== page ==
Didactics of Microlearning

I find informal publishing in blogs and online articles more rewarding than traditional publishing processes. The feedback on what I write informally is more immediate and, as a result, plays a greater role in the subsequent formation of ideas. Writing a journal article, book, or book chapter, is concerned with presenting what one knows. Writing in informal spaces (such as a blog) is concerned with inviting others to join in an exploration of understanding a phenomenon not yet fully known. I know that simplifies things, but it largely expresses my frustration with the formality of traditional publishing (plus it can take 12-24 months to get a book chapter or journal article published and even longer for a book, which means that at the point of publication, the world may be a very different place than at the point of writing).
However, I have increasingly encountered comments from masters students who require information from the traditional pipeline of journals and books (I addressed this in my post on privileged peer review). While the original article on connectivsm was self-published on my elearnspace site, it was peer reviewed and also published in International Journal of Instructional Technology and Distance Learning (Stephen Downes, an editor with the journal, put forward the request to formally publish). Stephen also explored the epistemological concepts of connectivism in his article (presented to ITForum – a most respectable peer-review avenue) on Learning Networks and Connective Knowledge. To say connectivism is without a peer review base is simply wrong.
The requests from students and some educators for a more traditional peer review channel for exploring connectivism and related principles, emphasized the need for not exclusively relying on informal publication. As a result, over the last year in particular, I’ve focused more on journal articles and book chapters for publishing. Most recently, I contributed a chapter (Connectivism: Creating a Learning Ecology in Distributed Environments) to Theo Hug’s book Didactics of Microlearning (why can’t they make it easy to buy the book?? It’s an obscure process and requires fluency in German). Part of the intent is to enlarge the scope of conversation on changes occurring to learning, technologies, and relationships of power in democratic information creation and exchange. It matters little what theory or view of learning we eventually settle on to describe these changes. What matters most, at this stage, is that we are having a conversation that explores the depth and breadth of change. And that is why I find the growing numbers of academic bloggers encouraging. We are seeing a blurring of formal and informal. Which requires bloggers to be prepared to publish more substantial works (yes, in journals) and academics to engage in the conversational flow happening online.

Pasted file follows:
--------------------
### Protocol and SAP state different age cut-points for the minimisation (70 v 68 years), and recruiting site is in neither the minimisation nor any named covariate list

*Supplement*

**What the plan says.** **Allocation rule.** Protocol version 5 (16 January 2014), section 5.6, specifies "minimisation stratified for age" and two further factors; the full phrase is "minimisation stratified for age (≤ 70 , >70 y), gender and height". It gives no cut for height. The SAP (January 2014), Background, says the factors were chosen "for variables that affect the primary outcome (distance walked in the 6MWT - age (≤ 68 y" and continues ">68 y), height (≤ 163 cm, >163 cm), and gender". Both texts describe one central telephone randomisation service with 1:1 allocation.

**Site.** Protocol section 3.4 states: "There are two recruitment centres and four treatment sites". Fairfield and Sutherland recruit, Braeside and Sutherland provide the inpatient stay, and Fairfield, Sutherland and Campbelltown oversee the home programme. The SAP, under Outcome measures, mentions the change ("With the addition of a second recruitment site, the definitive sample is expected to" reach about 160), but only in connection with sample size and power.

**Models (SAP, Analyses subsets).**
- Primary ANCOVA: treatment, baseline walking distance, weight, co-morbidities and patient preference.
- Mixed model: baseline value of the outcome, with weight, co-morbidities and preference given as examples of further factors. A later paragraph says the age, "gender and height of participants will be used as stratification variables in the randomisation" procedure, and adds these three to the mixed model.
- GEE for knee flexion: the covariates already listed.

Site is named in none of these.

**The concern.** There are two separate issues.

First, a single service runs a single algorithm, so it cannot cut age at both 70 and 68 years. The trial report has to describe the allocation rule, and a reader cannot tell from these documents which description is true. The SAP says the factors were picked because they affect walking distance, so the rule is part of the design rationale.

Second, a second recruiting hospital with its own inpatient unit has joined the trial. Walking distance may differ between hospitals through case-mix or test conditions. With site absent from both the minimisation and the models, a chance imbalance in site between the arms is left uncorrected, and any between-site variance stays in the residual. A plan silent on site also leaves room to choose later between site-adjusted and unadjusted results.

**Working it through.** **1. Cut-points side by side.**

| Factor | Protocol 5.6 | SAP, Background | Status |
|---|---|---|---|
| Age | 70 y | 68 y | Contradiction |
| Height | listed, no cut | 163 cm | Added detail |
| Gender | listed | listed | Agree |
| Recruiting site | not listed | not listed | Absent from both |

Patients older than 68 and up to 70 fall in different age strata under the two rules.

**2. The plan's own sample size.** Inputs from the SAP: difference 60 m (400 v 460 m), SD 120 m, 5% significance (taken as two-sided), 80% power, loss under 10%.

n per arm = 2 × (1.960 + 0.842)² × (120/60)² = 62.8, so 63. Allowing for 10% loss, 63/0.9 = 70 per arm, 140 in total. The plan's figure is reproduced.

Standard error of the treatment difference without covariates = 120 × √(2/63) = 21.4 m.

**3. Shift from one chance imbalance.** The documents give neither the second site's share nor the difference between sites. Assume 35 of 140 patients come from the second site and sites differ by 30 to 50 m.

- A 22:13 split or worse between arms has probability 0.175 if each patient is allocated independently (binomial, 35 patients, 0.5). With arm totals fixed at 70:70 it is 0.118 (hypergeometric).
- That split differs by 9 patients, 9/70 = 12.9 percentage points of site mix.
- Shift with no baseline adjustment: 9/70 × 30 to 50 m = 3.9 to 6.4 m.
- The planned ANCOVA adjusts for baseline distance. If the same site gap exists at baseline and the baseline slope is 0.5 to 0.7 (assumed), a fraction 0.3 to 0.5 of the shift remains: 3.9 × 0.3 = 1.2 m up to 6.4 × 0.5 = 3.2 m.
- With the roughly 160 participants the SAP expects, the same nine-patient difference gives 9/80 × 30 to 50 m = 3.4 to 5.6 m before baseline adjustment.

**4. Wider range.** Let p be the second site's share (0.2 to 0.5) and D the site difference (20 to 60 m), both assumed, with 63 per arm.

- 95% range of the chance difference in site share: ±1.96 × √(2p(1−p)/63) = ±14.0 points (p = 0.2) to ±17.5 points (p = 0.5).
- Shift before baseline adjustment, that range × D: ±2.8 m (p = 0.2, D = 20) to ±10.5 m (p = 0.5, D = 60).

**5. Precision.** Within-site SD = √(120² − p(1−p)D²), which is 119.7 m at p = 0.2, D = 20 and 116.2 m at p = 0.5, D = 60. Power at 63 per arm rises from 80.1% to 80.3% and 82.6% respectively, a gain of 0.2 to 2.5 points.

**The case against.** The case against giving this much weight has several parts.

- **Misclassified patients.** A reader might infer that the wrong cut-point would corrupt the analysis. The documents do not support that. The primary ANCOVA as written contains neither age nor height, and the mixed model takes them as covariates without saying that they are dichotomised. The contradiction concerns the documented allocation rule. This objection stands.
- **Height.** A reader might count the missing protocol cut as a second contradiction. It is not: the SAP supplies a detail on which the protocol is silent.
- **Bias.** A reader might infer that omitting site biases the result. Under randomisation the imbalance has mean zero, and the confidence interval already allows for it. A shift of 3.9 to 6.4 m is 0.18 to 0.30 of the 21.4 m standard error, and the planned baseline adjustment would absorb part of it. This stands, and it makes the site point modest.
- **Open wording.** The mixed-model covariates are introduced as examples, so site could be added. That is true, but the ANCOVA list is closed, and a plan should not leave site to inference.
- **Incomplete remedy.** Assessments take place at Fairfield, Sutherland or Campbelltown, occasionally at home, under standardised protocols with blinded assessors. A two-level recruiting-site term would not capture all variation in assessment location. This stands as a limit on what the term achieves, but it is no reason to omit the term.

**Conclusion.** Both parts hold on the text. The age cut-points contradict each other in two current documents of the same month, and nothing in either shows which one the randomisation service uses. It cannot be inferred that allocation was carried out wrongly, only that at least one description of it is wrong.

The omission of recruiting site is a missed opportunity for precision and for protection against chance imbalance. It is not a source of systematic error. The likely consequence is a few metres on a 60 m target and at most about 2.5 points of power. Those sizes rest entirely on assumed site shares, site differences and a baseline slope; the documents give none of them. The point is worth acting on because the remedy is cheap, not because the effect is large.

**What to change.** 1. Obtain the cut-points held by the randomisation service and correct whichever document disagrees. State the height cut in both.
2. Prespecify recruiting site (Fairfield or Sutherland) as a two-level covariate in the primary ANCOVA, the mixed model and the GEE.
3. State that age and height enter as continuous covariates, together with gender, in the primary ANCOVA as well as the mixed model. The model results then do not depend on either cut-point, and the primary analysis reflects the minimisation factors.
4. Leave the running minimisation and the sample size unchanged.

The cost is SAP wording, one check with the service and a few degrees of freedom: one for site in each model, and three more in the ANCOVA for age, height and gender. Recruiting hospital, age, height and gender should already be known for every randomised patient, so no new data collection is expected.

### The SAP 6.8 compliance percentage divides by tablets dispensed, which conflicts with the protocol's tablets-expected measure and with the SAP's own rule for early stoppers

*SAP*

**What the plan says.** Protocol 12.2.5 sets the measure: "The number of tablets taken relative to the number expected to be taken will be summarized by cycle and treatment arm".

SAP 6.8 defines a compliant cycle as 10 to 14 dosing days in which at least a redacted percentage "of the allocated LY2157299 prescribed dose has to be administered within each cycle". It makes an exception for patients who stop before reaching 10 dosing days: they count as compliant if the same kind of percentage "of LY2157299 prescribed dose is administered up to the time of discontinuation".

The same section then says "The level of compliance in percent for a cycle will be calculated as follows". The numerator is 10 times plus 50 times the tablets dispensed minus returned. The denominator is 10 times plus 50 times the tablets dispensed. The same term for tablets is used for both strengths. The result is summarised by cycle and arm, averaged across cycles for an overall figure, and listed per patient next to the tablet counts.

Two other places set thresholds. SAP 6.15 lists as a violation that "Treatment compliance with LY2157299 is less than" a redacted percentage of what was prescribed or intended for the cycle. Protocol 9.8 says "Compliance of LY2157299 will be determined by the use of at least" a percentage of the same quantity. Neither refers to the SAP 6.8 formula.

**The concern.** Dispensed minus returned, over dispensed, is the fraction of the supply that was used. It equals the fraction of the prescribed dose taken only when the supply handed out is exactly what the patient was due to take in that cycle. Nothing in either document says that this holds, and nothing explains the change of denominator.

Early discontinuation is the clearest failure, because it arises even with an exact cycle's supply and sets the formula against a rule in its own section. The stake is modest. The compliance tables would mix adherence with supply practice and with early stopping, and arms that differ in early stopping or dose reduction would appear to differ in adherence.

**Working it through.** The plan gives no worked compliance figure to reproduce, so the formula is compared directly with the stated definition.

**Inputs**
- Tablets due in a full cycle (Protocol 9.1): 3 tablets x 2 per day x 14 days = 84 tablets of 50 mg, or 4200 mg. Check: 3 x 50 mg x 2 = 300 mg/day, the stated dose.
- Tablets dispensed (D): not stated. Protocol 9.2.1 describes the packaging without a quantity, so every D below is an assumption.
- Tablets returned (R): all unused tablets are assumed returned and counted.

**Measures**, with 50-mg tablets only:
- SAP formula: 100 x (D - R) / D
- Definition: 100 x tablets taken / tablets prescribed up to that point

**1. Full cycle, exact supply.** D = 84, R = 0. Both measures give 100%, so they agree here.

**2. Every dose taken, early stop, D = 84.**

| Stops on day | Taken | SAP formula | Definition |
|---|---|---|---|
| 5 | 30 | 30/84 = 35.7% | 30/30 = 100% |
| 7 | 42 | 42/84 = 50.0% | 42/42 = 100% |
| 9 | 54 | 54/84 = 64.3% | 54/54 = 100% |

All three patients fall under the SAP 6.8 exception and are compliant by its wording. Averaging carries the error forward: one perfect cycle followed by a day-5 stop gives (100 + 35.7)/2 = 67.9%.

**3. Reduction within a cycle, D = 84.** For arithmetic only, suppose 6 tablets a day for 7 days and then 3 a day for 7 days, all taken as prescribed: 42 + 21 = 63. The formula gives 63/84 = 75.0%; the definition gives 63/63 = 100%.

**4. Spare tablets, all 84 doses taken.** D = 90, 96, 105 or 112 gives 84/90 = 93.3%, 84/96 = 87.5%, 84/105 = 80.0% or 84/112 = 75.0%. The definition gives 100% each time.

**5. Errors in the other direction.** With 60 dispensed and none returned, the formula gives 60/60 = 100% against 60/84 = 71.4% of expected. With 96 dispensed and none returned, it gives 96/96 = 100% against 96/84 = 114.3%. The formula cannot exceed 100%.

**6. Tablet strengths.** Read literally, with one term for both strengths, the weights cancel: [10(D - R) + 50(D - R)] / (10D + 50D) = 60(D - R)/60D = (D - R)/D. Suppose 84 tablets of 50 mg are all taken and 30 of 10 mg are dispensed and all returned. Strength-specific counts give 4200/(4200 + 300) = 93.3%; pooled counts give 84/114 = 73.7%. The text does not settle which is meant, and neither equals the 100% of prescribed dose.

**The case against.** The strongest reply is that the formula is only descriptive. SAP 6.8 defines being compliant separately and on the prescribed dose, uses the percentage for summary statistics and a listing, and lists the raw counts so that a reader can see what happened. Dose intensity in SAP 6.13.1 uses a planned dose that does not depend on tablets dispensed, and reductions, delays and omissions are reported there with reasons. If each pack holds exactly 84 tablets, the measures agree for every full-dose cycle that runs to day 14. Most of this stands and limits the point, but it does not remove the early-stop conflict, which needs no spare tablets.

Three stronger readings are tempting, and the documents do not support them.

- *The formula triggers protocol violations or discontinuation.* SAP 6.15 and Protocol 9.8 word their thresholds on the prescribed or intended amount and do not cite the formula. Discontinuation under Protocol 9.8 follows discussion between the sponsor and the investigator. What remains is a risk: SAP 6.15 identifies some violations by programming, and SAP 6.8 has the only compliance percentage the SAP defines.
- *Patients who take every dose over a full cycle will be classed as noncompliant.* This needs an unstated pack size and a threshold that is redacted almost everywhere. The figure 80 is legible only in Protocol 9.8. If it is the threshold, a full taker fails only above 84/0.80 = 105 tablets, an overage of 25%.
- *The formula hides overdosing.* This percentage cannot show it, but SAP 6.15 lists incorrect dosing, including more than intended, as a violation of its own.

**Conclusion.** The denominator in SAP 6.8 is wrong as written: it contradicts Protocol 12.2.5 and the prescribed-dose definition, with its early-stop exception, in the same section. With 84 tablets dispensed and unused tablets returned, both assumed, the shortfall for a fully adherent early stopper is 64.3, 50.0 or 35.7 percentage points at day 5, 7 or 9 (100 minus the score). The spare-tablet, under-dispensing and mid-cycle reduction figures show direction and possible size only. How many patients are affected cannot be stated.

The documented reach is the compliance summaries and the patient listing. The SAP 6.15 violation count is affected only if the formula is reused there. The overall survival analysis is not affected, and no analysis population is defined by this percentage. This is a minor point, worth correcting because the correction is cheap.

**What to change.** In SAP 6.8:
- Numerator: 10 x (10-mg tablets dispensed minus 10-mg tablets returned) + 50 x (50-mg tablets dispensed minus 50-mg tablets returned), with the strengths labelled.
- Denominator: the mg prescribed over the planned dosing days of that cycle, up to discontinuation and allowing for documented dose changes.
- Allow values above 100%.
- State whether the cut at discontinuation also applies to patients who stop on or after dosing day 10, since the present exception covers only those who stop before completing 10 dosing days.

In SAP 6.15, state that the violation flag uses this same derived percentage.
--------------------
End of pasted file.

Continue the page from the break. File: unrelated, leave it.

A great example of this formal-informal influence is found in the opening chapter of Didactics of Microlearning (Outline of a Microlearning Agenda) where Theo Hug and Norm Friesen interact extensively with Stephen Downes’ work. Blogging, as evidenced here and in increasing numbers of publications (journals and books), appears to has formed its own identity. In many cases, a blog post is a suitable reference. The change in what determines value in contrast to a journal is significant. In a blog, the source of authority comes from the voice of the author as determined over many months/years of posting and sharing ideas with the larger community. In a journal, authority comes from the reputation of the journal and the value of the peer review process. I would not rate one approach to authority determination above the other. I think they can both co-exist, developing and extending the other.

One Response to “Didactics of Microlearning”

  1. Calliope says:

    What sort of authority structures do you see coming into play as the more traditional walls between traditional and online academia coming down? The increasing popularity of academic blogs parallels the increasing use and acceptance of online degrees, despite considerable hazards for both in ensuring authenticity and quality. We continue to judge new media and learning technologies by the same standards. While I believe the standards must remain stringent as always, will we need new accrediting bodies? New barometers of respectability for blogs? Who gets to decide?